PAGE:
When I was growing up during the Cold War, living with the specter of nuclear conflict, science fiction horror movies were a form of escapism from real-life dangers. “Invasion of the Body Snatchers” and “The Day the Earth Stood Still” were my favorite, while Godzilla provided the scariest moments on screen.
In a 1965 piece entitled “The Imagination of Disaster,” writer Susan Sontag argued that such flicks made real dangers seem mundane, ”inculcating a strange apathy concerning the processes of radiation, contamination and destruction.”
A look at today’s world evokes the Armageddon worries we used to occasionally hear from Ronald Reagan. Forests and fields are burning from China to British Columbia to Greece. Seawater temperatures off the Florida Keys have climbed above one hundred degrees Fahrenheit — the hottest ever measured. Glaciers are melting and floods have struck such once-serene places as Vermont.
The “absolutely overwhelming” evidence of global warming is everywhere.
“European and North American temperatures would have been virtually impossible without the effects of climate change. In China, it was more than 50 times more likely to happen compared to the past,” Izidine Pinto of the Royal Netherlands Meteorological Institute said Wednesday, reporting on results of a global weather study.
How can this be ignored, e.g. by Rupert Murdoch’s FNC, or denied even by likes of Donald Trump? The answer is the “Ostrich Effect.” Its name is taken from the long-necked bird renowned for allegedly putting its head in the sand to escape danger. The danger disappears, at least in eyes of the ostrich. (Actually, ostriches flop to the ground and lie still when they cannot escape.)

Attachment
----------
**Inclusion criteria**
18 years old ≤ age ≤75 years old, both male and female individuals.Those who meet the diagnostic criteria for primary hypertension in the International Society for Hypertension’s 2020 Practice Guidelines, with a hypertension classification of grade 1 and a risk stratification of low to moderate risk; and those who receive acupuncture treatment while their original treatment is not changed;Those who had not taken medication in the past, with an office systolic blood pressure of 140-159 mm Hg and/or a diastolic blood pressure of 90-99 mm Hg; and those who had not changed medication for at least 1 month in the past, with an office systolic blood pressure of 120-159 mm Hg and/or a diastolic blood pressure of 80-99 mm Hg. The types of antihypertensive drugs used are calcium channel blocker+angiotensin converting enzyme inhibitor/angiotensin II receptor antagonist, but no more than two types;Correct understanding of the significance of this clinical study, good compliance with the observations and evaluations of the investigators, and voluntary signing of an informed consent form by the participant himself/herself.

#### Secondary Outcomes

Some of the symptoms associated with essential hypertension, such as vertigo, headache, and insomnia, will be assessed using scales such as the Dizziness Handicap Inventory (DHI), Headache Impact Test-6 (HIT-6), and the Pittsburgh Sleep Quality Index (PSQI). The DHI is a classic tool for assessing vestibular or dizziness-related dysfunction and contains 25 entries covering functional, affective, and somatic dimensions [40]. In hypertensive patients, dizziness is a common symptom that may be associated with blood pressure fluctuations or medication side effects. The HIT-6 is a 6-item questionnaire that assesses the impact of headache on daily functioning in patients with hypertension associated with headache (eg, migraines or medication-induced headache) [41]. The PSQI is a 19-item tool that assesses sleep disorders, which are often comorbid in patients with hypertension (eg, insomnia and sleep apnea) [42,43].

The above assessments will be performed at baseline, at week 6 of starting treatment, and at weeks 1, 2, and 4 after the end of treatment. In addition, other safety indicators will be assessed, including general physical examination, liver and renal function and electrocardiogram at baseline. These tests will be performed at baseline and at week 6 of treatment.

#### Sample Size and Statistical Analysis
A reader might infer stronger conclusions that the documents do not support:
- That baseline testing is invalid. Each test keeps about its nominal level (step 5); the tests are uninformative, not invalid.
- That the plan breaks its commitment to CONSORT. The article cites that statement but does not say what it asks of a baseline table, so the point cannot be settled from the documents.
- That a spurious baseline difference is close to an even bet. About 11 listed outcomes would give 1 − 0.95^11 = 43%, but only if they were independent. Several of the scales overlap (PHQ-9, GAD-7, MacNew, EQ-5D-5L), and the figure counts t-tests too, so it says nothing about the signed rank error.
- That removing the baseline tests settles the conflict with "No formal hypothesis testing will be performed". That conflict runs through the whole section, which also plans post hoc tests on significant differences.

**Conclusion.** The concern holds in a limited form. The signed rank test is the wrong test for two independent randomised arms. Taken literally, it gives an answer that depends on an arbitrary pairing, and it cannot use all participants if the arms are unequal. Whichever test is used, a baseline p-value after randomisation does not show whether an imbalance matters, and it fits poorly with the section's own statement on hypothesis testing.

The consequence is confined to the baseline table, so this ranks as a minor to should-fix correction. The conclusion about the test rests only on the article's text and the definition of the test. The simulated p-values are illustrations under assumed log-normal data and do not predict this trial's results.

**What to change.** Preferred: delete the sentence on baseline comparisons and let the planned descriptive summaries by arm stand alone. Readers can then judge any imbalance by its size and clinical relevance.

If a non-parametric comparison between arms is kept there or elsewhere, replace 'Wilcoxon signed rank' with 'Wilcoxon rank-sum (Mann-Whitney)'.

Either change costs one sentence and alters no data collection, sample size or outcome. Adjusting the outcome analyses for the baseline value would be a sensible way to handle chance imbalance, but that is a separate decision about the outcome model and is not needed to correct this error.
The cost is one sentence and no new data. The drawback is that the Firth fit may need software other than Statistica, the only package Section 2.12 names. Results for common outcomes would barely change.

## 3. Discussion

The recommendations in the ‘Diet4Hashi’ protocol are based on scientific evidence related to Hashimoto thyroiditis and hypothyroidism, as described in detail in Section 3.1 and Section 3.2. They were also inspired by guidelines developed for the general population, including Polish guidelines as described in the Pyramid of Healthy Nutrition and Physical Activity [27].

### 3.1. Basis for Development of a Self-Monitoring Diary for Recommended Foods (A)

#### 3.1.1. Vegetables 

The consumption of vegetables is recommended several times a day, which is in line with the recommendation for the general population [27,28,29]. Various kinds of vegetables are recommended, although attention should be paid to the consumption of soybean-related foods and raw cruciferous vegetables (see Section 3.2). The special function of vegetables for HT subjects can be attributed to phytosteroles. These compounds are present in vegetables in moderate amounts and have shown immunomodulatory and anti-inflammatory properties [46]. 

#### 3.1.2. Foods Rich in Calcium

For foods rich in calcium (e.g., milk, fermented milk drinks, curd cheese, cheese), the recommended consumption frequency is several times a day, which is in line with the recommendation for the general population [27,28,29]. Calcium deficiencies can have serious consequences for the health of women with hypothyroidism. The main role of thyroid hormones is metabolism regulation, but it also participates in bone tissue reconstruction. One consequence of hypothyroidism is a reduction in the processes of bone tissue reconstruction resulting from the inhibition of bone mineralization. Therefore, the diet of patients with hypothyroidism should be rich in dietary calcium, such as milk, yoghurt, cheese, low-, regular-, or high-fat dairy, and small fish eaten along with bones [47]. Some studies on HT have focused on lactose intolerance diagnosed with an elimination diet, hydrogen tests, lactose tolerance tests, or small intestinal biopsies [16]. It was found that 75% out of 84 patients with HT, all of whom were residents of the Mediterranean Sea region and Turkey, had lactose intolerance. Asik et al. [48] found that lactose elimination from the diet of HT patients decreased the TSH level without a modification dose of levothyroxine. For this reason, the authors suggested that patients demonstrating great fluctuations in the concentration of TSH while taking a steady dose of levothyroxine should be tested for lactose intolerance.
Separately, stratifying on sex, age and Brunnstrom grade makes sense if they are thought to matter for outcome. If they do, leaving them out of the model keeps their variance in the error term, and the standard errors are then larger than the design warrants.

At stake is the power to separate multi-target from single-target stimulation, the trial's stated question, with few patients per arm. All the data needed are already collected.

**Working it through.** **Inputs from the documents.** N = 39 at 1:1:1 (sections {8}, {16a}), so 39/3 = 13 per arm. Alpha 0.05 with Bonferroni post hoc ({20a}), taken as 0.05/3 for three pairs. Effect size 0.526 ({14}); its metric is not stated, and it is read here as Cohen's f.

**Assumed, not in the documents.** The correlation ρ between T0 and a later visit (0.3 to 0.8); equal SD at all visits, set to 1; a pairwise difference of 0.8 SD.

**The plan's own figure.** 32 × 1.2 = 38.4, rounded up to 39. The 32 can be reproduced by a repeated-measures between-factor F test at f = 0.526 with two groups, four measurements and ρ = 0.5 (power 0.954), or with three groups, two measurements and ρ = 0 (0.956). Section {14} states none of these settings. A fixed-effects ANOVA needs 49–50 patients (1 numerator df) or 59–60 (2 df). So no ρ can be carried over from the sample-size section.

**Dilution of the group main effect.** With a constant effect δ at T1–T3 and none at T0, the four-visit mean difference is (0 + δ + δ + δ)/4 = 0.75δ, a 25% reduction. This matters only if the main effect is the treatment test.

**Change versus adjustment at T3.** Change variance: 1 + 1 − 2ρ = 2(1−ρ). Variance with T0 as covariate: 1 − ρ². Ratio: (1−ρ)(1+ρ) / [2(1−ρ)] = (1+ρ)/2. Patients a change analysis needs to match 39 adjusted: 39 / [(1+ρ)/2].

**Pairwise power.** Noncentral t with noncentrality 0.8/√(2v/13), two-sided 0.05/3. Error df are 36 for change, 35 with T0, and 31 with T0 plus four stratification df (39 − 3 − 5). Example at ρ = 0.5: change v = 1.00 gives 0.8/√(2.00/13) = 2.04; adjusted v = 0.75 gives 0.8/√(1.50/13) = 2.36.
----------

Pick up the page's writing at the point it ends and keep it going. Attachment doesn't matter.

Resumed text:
Ostrich tactics will neither stop nor slow climate damage.
No reassurances from Cliff Mass will bring back the melted Anderson and Lillian Glacier in the Olympics. Nor will bring a winter snowball onto the Senate floor keep D.C.’s heat index from climbing about 100 degrees Fahrenheit in summer.
But the Ostrich Effect is having wide application across a wide spectrum of social, political and environmental issues. If you are white and do not like being told of the history of slavery and white racism, particularly if you are the governor of Florida, you ban teaching it in schools and universities.
If you find people who identify as LBTQ+ unsettling, you remove books from the library that discuss them. You ban drag shows that make you feel threatened. If a pandemic threatens to hit, you claim the protection of “natural immunity.”
If you do not like being reminded of gun violence, as the country averages more than one multiple shooting each day, you outlaw the tracking of gun injuries and deaths by agencies that monitor public health.
Of course, too, if you lose an election, go into denial and say it was stolen. Claim, as do Trump and Kari Lake, that “everyone knows” that you won. So what if the facts are not with the Ostrich Effect, because that is the beauty of it. Facts don’t matter. It solves every problem — at least for you and your fellow deniers.
In her essay, Sontag described escapism of the Cold War era with the words: “We live under continual threat of two equally fearful, but seemingly opposed, destinies: Unremitting banality and inconceivable terror.”
Science fiction was deployed “to lift us out of the unbearable humdrum… into dangerous (fictional) situations which have last minute happy endings.”
The “Ostrich Effect” is not making for happy endings in today’s world. Instead, it is fueling a battle for the nation’s soul – to use Joe Biden’s phrase – between those who face reality and others who conjure up “alternative facts.”
The latter see a world of demons that includes climate scientists, anyone they consider their political opposition, and much of the medical profession.
Climate damage will not bring about the end of the Earth or the termination of life on earth. Our world will still be here. The globe will keep spinning. But humanity’s addiction to fossil fuels may make much of it unrecognizable and uninhabitable, especially for the generations to come that we’re borrowing this planet from.